Children and Youth in Limbo: A Search for Connections

By Nadia Ehrlich Finkelstein | Go to book overview

6
Outreach Preventive Services: Families at Risk

Associated with the massive changes in American society, there are families in every community who fail to provide the housing, nutrition, medical care, and child care required to assure success for the next generation in family living and in the workplace. Due to longstanding histories of family and individual difficulties, many of these people are unable to use the support services described in chapter 5; they are well known to their communities and to all helping community agencies.

These families show little progress for all the effort invested in them. They consume a large share of the social services and Medicaid budgets of their communities, often because of needs and illnesses that would be prevented by healthier, more productive lifestyles. This affluent society is only beginning to get a grip on situations that generate child abuse, domestic violence, and family member eviction. The victims too often are children who as adults become the populations of our penal systems.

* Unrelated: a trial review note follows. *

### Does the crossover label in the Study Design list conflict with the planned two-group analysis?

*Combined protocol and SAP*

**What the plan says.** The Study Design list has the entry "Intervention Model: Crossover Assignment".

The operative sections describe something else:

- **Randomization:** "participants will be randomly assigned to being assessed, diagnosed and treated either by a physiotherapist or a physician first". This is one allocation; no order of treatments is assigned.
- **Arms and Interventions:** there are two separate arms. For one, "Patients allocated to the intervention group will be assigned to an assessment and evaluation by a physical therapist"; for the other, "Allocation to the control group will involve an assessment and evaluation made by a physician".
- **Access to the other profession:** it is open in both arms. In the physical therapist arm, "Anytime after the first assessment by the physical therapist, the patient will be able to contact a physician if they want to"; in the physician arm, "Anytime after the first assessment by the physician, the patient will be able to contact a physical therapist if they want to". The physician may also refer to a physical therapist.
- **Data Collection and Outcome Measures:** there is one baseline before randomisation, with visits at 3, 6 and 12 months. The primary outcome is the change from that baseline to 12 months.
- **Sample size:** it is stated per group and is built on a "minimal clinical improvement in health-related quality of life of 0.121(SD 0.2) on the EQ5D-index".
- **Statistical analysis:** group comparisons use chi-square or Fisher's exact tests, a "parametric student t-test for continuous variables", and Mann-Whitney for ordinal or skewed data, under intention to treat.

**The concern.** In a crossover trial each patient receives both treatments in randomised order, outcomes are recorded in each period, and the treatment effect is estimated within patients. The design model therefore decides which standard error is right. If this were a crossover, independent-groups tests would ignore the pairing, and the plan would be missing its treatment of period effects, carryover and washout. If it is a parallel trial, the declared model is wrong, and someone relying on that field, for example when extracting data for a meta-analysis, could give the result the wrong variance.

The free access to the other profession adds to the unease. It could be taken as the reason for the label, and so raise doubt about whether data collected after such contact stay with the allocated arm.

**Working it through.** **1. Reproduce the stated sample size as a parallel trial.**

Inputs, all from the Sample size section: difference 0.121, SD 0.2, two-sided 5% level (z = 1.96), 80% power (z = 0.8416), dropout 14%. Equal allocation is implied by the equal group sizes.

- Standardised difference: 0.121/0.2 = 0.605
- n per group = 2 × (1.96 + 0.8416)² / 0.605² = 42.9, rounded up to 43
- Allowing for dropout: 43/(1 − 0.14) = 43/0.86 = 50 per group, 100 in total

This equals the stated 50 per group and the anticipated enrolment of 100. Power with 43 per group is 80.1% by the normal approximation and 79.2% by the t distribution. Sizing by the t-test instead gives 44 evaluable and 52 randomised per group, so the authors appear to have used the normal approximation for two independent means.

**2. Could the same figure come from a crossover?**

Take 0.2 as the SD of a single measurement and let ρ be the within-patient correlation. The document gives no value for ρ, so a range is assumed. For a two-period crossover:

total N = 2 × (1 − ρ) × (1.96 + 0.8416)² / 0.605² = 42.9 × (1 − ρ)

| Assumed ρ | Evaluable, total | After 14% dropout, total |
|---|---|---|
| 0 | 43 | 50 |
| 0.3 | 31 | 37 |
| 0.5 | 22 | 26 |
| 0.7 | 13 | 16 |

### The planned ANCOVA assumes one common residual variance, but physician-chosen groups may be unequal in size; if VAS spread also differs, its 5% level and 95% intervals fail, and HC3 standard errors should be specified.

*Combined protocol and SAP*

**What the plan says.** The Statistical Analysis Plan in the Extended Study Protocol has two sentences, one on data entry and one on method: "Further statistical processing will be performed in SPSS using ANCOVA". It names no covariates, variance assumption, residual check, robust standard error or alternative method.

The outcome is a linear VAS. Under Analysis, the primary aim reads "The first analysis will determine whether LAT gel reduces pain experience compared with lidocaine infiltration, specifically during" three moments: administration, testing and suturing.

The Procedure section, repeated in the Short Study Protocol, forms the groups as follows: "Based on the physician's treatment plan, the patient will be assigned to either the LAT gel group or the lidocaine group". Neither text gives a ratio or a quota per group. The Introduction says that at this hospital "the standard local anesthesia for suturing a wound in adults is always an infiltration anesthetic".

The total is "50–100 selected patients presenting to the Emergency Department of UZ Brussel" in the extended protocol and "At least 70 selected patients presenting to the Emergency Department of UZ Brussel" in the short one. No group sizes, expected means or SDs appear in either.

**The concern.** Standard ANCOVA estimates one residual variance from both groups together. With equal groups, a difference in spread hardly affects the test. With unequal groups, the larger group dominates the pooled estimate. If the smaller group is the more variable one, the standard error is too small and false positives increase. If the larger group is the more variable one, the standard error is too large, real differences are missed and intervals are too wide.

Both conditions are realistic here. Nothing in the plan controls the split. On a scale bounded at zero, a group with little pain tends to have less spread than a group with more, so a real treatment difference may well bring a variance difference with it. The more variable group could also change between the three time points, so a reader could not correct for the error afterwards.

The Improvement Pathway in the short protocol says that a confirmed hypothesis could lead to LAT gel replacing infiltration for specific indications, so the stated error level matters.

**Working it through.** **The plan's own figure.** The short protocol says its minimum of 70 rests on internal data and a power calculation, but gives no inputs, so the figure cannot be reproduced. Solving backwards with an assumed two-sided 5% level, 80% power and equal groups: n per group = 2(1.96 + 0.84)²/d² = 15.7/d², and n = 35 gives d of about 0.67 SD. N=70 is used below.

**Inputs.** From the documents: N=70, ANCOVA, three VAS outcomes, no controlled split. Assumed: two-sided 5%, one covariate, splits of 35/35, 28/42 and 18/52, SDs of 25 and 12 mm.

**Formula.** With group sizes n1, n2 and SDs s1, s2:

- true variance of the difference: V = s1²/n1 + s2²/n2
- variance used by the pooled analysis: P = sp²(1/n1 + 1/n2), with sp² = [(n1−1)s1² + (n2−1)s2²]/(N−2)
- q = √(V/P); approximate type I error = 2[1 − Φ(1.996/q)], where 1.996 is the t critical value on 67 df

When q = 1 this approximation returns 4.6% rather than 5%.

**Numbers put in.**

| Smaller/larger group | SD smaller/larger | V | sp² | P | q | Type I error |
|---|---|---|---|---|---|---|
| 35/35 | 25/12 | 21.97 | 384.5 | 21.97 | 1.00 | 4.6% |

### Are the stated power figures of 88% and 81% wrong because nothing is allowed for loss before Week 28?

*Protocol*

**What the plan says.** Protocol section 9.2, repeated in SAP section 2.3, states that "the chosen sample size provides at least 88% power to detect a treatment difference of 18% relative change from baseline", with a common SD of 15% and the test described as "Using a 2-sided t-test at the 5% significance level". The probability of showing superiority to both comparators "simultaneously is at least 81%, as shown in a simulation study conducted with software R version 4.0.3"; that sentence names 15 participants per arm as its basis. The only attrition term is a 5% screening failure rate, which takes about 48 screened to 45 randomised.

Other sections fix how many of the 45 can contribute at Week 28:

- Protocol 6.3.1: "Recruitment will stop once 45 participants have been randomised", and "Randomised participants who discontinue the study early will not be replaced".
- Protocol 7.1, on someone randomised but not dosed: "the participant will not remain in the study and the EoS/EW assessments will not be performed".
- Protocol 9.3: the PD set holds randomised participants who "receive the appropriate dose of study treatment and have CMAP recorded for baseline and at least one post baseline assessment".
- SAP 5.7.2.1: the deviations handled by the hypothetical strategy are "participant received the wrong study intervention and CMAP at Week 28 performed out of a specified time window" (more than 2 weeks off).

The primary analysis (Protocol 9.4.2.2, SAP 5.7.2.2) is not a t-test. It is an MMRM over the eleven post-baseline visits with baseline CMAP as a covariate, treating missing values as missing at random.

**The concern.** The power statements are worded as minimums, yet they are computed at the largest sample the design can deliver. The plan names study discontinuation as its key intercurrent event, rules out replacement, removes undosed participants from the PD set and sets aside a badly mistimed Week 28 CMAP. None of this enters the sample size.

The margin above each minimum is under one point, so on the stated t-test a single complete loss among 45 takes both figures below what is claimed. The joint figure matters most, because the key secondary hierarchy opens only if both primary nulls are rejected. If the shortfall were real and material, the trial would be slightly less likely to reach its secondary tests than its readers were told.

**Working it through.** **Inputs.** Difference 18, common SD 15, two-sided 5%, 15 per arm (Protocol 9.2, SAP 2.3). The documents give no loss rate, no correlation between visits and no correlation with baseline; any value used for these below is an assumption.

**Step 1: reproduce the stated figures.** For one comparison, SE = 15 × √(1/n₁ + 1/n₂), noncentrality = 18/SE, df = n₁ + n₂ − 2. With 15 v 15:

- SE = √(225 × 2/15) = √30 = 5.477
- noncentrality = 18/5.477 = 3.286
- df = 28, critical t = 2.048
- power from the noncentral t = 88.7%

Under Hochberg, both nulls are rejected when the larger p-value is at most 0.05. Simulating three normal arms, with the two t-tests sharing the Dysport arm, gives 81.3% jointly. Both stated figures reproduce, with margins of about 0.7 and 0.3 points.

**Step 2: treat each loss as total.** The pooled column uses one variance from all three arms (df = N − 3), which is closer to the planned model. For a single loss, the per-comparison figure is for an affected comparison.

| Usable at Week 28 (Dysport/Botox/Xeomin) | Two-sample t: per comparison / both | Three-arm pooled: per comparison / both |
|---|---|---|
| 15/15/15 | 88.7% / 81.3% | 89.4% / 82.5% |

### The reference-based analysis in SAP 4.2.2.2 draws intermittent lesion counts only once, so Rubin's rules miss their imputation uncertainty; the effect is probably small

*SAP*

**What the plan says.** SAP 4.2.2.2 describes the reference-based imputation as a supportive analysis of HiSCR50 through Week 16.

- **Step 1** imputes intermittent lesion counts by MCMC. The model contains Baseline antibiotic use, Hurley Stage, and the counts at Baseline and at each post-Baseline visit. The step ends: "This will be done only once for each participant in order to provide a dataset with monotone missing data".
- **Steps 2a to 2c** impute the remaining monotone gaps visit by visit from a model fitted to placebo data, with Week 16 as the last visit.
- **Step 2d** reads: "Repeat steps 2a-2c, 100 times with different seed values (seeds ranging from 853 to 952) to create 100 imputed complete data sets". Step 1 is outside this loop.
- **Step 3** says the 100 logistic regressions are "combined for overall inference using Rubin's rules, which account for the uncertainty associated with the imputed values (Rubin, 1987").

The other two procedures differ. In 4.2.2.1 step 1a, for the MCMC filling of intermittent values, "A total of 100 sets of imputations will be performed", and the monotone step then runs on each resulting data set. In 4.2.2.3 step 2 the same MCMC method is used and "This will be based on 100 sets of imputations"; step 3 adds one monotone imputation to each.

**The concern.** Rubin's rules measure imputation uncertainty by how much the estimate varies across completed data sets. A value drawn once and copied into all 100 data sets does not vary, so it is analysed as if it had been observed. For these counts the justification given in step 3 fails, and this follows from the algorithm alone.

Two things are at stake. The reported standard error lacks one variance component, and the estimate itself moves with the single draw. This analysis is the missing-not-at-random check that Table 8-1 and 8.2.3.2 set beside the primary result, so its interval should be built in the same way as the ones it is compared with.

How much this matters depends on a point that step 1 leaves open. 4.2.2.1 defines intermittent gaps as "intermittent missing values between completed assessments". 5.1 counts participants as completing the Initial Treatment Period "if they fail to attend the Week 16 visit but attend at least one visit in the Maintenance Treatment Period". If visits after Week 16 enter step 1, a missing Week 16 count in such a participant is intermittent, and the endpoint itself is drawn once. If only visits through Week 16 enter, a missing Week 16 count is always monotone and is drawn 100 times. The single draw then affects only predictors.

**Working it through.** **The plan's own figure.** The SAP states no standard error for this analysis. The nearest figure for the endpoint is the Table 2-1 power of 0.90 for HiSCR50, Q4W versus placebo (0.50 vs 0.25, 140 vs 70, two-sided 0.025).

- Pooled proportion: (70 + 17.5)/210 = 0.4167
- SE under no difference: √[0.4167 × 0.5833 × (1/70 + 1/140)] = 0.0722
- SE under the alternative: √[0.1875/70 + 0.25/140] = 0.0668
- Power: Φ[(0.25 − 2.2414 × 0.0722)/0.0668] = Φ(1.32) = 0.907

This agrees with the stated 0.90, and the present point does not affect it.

FROM CHILDREN'S SERVICES TO FAMILY SERVICES

With the passage of the Social Security Act of 1935, federally funded Aid to Dependent Children was established to discourage out-of-home placement of children merely because of family poverty. The 1939 White House Conference for Children and Youth emphasized that it was wrong to remove children from their families for reasons of poverty alone.

But the latest milestone in family social legislation is the federal Adoption Assistance and Child Welfare Act, Public Law 96-272. Enacted on 17 June 1980

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